What a huge reaction, especially on social media, to last week’s column on “changes” to Charing Cross Hospital and its wider implications - possibly the largest I’ve ever had. Thanks to all who engaged with me - including those who disagreed.
That people care is not a revelation, more a confirmation of what I suspect. But the over-reliance of heart over head on both sides of the argument is alarming. One person’s conviction is another’s dogma; one citizen’s “right” another’s “entitlement”.
It’s symptomatic of the disconnect between the public’s expectations of public services and our inability to look within to see that unless we, the British people, change then those public services will always be controversially unsatisfactory.
What do I mean? Take A&E, the threat to which I wrote about last week. Have you been to A&E recently? Especially on a weekend night? It’s a hellish cross between William Hogarth’s Gin Lane and Hieronymous Bosch’s “Garden of Earthly Delights”. Drunkenness is everywhere, placing huge strain on both NHS staff and the police. Strain equals cost.
And yet, whenever I dare question the unalienable British right to get “mortal” every weekend, some of you accuse me of being “anti-working class”. Because it’s not patronizing at all, is it, to equate binge-drinking as a hallowed right of Basildon man?
It’s the same with education. Many bemoan the supposed lack of good local state schools, query the annual increase in public exam grade averages in the face of what we nevertheless see as declining standards and all of us demand ever more of our teachers. Plus, we read endlessly that our graduates do not meet the needs of British industry and commerce.
But, we also display a dismaying lack of respect for teaching as a profession and teachers as individuals; choose our schools via insidious league tables rather than campaign against them; fight instead to take our children out of school during term time and sign up blindly to the notion that ever more students going to university is a good thing. Well, perhaps - if they were studying subjects we desperately need them to: engineering, physics, chemistry, maths, languages.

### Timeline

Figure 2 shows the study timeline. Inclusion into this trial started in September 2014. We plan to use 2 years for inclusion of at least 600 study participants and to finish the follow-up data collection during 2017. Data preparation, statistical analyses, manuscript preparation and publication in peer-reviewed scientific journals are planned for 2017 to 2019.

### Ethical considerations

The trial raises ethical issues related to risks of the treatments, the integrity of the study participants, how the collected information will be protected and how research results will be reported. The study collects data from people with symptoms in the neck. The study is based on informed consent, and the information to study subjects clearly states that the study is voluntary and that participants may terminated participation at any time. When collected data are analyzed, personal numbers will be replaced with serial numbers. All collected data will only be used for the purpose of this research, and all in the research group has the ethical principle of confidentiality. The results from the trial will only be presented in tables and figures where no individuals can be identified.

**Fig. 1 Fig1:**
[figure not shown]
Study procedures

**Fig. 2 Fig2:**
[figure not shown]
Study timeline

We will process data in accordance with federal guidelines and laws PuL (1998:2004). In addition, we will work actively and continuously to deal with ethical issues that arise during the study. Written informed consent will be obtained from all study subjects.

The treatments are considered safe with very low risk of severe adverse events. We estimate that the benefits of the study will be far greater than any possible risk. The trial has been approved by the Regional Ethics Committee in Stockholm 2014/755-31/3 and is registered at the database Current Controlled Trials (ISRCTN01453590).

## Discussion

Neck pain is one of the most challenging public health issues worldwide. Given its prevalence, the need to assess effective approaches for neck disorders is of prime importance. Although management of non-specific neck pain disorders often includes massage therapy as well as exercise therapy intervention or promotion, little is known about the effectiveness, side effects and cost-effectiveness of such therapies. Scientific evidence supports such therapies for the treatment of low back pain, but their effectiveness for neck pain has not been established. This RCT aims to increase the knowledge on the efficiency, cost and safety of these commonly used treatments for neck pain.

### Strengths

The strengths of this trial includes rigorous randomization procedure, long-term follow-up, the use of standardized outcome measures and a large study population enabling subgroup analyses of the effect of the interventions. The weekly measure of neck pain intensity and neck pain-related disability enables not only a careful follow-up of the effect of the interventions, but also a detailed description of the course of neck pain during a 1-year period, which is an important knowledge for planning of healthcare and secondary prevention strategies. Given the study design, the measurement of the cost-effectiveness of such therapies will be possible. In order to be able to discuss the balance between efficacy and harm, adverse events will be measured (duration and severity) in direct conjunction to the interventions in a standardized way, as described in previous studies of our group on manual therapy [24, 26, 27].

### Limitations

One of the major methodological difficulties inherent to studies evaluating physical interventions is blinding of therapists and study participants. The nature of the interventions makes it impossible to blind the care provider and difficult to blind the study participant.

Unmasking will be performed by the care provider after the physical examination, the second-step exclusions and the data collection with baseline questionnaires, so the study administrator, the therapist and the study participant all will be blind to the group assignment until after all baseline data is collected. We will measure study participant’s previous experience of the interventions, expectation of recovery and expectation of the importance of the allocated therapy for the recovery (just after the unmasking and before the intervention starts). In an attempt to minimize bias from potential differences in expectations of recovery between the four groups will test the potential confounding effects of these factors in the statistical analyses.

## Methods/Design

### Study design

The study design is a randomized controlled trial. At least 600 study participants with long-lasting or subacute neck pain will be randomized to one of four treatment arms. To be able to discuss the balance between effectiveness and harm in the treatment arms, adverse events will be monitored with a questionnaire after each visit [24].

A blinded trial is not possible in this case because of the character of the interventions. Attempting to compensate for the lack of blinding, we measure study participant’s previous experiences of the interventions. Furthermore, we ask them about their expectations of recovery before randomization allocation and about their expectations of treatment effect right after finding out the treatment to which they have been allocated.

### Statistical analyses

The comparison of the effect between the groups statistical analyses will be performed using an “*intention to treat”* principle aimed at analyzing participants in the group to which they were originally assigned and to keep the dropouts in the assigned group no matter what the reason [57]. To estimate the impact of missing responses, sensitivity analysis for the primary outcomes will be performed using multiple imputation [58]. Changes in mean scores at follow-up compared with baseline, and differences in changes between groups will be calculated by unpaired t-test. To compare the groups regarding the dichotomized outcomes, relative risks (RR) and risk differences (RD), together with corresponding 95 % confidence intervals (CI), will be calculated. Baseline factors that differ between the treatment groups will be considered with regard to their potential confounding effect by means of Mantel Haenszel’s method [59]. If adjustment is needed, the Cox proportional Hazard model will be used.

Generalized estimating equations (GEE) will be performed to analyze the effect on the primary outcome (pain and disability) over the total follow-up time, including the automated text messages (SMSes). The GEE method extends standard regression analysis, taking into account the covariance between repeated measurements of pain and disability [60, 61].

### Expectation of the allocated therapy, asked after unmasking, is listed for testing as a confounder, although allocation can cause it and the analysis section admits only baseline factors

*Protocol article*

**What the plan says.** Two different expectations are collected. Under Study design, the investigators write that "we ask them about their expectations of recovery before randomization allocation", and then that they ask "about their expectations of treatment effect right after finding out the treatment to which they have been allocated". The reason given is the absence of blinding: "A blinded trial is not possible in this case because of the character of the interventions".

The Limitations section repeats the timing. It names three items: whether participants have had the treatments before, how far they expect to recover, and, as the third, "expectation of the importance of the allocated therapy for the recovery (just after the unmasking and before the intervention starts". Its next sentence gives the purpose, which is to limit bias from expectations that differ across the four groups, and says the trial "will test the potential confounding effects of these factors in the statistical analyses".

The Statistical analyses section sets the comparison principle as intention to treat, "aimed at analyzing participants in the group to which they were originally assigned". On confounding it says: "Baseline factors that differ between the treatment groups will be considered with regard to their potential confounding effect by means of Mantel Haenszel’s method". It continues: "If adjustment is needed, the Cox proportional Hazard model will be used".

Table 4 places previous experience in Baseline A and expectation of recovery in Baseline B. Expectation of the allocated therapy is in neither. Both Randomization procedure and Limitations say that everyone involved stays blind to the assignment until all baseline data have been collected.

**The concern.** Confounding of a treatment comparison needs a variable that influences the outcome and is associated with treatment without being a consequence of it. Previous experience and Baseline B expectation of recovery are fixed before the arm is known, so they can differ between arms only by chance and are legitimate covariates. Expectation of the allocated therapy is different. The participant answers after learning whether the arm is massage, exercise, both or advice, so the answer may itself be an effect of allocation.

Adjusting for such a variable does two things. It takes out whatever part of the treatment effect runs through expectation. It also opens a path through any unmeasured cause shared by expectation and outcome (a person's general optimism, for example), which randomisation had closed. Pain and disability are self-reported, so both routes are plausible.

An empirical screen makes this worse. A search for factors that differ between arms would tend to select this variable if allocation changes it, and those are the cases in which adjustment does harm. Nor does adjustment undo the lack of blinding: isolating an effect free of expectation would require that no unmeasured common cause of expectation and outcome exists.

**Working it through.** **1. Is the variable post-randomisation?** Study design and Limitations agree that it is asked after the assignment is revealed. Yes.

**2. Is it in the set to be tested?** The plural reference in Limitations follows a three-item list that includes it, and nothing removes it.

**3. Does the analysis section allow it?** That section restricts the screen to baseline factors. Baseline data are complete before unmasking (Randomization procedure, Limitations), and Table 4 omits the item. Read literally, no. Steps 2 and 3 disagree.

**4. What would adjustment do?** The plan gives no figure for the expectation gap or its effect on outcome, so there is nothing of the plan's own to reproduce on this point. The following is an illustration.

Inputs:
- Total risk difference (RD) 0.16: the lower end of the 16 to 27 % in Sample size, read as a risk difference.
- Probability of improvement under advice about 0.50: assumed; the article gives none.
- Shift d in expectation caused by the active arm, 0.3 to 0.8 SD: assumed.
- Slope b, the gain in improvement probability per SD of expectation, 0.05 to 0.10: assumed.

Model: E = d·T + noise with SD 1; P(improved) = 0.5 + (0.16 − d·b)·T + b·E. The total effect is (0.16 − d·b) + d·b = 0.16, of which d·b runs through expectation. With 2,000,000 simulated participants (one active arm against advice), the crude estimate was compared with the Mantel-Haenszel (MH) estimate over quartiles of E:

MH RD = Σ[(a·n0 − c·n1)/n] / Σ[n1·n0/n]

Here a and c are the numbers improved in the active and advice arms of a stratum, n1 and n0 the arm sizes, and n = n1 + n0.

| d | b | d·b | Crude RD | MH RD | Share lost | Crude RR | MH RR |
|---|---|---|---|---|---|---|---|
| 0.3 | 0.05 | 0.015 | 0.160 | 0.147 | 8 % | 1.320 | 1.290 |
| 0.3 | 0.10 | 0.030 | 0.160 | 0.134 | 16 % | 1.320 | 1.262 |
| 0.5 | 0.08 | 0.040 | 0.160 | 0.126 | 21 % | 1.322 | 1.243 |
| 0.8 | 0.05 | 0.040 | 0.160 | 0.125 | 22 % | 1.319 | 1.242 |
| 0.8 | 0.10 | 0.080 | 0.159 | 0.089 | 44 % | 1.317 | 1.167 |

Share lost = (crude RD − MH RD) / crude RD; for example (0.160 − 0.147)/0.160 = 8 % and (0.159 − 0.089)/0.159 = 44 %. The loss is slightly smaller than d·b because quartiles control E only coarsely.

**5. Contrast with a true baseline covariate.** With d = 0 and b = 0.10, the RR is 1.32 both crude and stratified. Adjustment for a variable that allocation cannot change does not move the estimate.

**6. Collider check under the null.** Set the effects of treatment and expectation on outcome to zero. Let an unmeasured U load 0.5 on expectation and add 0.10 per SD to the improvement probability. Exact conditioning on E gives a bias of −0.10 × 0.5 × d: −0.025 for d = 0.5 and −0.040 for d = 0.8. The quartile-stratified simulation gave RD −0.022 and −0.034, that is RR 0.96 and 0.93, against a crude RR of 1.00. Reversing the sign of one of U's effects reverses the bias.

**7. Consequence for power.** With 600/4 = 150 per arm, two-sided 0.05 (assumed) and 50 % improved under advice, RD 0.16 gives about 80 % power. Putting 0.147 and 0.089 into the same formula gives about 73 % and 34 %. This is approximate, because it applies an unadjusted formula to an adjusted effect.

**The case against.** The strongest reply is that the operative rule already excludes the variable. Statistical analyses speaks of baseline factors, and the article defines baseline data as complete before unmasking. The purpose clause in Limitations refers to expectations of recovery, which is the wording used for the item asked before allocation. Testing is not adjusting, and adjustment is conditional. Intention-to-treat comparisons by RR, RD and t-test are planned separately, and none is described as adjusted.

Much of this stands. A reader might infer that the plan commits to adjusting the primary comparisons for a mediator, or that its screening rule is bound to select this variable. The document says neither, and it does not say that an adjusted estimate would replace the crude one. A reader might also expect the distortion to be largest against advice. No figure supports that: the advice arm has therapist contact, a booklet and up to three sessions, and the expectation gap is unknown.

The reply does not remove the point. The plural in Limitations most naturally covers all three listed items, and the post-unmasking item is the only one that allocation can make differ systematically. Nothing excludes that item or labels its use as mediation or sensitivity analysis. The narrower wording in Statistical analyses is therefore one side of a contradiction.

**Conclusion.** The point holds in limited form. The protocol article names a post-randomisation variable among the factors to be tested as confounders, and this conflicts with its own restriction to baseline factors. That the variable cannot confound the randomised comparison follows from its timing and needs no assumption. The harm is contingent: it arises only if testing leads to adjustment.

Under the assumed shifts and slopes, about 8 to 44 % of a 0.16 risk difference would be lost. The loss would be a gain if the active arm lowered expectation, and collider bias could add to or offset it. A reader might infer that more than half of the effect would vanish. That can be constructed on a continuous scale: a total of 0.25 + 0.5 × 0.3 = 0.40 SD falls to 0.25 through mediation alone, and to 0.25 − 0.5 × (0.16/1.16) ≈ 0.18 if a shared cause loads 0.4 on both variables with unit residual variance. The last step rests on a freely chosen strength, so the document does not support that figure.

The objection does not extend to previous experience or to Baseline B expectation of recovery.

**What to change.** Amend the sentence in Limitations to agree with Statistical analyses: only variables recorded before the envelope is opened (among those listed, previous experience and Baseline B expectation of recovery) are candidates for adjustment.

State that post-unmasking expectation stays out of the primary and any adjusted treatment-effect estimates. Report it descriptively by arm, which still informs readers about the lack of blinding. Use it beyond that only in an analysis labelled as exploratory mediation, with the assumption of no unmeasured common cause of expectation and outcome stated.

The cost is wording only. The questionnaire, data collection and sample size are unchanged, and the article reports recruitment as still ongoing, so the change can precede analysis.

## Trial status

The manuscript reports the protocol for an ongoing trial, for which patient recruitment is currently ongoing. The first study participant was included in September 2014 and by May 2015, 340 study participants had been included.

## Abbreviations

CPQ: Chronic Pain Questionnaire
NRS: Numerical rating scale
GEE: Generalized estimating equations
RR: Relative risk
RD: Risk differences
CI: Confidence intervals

Ah, languages. Too many are proud of a lack of fluency in other languages; defiant about a lack of understanding of other cultures. Yet, it doesn’t stop us all plunging in regardless to offer views on everything from Ukraine to Gaza, Iraq to the burka and halal meat.
This cultural ignorance and intolerance, along with drunkenness, are the most defining of our character traits (alongside politeness), according to last month’s “As Others See Us” survey of 5,000 people from other countries. More importantly, they are partly why our aspirations for our public services are unrealistic. We also simply can’t afford them the way we idealise them. Ignorance equals cost.
As a nation we rely too much on the post-problem fix, rather than prevention through education. Yes, we should fight for what we believe in – be that the NHS, education access and standards, or the rights of oppressed civilians overseas. But, we must also look within and ask ourselves, whether campaigning against Israel or for a local A&E service, if we really know on what grounds we are fighting? Oh, and thank you for reading.
Stefano Hatfield is editor in chief of High50